True Devotion. New series. Watch the clip.
This Sunday we begin a 3-week mini-series in Jesus’ parables. A parable is a simple story with a deeper meaning.
Expect that characters or objects in a parable will symbolise something else.
- Look for the atypical
Jesus is often trying to draw our attention to the unusual element in each story:
e.g. it is atypical (to the original hearers) for a Samaritan to exercise costly care.
e.g. it is atypical for a father to run and embrace the son who shamed him.
- Be consistent with the rest of the Bible
If your interpretation of a story contradicts another clear teaching in the Bible, reconsider your approach. God, who wrote the Bible through humans, does not contradict himself.
- Pay attention to what precedes and what follows
It is no accident that the parables are arranged in a particular order. Often, upon close reflection, you will realise that two adjacent parables are connected.
- Seek to apply it personally
It could be easy to treat the parables as a riddle to be solved, but their real power lies in the ability to encourage, correct, rebuke and warn us.
- Remember the big picture
In all of these stories, Jesus is still on his way to the cross. Therefore, these are not merely moral lessons – Jesus’ simple stories point to the centre of his mission; dying on the cross for our sins in our place as our substitute and rising again.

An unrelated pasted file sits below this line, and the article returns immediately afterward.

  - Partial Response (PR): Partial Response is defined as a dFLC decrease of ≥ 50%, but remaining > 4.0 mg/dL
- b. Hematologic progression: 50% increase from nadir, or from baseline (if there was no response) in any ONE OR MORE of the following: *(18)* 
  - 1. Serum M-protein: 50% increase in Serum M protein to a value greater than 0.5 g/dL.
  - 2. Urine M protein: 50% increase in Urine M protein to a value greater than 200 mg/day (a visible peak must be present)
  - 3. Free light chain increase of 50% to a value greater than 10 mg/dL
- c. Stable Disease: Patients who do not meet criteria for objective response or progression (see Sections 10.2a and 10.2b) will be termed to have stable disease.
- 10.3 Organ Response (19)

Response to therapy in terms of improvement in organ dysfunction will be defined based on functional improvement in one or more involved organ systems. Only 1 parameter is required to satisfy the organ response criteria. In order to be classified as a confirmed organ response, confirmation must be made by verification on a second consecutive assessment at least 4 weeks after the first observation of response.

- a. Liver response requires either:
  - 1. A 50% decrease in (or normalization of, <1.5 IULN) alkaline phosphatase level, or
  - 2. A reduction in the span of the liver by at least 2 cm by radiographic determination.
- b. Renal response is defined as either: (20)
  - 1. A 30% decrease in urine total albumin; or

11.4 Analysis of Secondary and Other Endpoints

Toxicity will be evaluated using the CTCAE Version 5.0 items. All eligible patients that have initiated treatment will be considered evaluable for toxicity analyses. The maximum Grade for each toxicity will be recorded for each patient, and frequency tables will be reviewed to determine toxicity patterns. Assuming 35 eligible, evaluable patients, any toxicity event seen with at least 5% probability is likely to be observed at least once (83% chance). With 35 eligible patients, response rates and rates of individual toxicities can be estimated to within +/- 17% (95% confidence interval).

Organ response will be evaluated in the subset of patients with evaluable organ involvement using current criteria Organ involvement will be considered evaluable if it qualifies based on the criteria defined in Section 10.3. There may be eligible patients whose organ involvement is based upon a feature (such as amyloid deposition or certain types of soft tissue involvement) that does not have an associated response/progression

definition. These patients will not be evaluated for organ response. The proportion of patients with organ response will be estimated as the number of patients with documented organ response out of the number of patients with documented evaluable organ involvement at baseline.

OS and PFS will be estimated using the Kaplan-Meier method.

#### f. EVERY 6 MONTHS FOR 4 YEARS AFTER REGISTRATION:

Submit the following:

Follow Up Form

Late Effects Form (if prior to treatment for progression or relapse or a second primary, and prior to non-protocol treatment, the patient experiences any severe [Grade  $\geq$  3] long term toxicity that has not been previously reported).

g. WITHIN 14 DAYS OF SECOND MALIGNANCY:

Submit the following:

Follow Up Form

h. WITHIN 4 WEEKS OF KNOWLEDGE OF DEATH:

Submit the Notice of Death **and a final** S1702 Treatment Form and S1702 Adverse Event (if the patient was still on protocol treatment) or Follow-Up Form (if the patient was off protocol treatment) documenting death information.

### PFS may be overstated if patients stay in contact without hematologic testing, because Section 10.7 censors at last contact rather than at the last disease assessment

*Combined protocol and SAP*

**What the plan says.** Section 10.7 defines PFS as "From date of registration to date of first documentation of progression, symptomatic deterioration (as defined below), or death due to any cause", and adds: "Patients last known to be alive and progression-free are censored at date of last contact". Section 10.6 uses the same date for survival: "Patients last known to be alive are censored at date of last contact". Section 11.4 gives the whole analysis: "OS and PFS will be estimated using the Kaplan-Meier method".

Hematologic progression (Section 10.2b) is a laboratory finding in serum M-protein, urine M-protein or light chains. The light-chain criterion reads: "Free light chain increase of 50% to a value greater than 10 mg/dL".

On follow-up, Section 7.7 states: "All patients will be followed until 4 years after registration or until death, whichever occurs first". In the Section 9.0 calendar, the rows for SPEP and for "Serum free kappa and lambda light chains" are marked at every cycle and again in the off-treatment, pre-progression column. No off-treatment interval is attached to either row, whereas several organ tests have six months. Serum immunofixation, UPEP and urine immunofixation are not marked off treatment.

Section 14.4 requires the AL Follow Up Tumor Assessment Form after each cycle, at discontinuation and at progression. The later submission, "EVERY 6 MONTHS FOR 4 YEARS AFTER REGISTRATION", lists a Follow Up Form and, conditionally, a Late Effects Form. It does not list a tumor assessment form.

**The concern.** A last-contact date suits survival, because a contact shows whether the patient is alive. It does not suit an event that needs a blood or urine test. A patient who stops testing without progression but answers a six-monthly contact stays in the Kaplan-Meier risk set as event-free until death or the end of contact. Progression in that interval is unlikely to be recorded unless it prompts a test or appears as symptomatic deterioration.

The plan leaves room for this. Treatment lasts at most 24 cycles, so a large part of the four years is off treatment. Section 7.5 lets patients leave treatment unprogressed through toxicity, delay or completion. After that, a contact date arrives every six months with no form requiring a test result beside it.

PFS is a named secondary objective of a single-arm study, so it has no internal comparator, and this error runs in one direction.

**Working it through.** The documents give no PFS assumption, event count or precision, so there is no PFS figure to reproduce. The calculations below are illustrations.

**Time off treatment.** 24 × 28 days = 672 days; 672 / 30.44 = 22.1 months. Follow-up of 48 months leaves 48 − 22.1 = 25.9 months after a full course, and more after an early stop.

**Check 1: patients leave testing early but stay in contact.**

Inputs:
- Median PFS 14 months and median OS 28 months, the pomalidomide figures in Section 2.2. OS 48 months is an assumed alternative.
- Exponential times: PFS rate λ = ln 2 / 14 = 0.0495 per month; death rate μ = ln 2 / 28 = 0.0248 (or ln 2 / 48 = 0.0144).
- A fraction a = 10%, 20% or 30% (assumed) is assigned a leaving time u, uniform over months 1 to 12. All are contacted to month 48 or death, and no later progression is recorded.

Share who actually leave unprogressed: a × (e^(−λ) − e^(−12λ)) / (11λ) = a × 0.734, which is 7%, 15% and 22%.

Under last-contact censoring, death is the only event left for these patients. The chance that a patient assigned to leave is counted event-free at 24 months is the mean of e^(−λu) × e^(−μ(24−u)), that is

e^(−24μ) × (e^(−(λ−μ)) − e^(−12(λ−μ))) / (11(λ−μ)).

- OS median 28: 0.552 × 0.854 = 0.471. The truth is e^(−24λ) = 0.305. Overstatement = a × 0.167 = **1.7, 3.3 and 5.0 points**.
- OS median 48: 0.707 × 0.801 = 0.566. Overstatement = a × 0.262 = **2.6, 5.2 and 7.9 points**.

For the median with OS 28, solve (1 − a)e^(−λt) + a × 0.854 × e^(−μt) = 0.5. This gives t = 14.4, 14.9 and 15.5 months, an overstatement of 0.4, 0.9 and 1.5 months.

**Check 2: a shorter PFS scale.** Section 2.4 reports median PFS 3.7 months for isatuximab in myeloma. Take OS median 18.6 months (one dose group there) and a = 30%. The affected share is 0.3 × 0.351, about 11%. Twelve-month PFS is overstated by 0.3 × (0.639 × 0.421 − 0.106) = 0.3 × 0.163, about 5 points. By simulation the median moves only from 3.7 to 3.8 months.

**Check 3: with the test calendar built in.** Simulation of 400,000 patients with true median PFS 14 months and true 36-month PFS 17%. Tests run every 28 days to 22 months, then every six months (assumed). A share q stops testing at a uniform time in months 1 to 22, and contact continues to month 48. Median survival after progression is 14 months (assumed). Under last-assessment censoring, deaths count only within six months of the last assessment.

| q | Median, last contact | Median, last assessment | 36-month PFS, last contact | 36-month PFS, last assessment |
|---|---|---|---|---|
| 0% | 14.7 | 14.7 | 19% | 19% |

Click below to download a daily reading guide
that can help you interpret the parables.
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‘What if Jesus’ resurrection was a myth?’
Couldn’t it all just be the exaggeration of truth over time by his disciples?
If you’re honest with yourself, don’t you think it’s possible that Christians are just wishful thinkers?
Coming up to Easter, these are insightful questions to be asking ourselves because an unquestioned faith tends to be naiive or weak. On the other hand, deep Christians are deeply convinced of the resurrection. They are deeply convinced that Jesus really did medically die on a Roman cross roughly 2000 years ago and then return to life. This post will not outline the evidence for Easter, but will give you two reasons why the Easter story is worth questioning. You can either to discard it as myth or to believe it wholly as historical fact. If Easter is a myth, if Jesus dying and coming alive again isn’t strictly history and if it was actually Jesus’ followers who made him into a larger-than-life hero by exaggerating his achievements, there are at least two huge implications.
1. IF JESUS DIDN’T RISE, THEN CHRISTIANITY IS NO MORE RATIONAL THAN BUDDHISM, ISLAM OR ATHEISM
Many large religions are based around a key figure making claims about the metaphysical. Buddha proclaimed the 4 noble truths, Mohammed claimed to have had direct contact with the Divine and atheism claims that Buddha, Moses and Jesus are wrong. How are we able to choose between them? Is it even possible to choose, or should we just declare it all to be too uncertain and get on with the more pressing realities of life? Against a cloudy background of competing metaphysical claims, Christianity’s assertion (that its founder was genuinely dead and then physically came alive again) is bold and gutsy. If that claim is true, then it really does differentiate Jesus and put him in another league. If it’s false, is choosing Christianity really any more rational than any other path?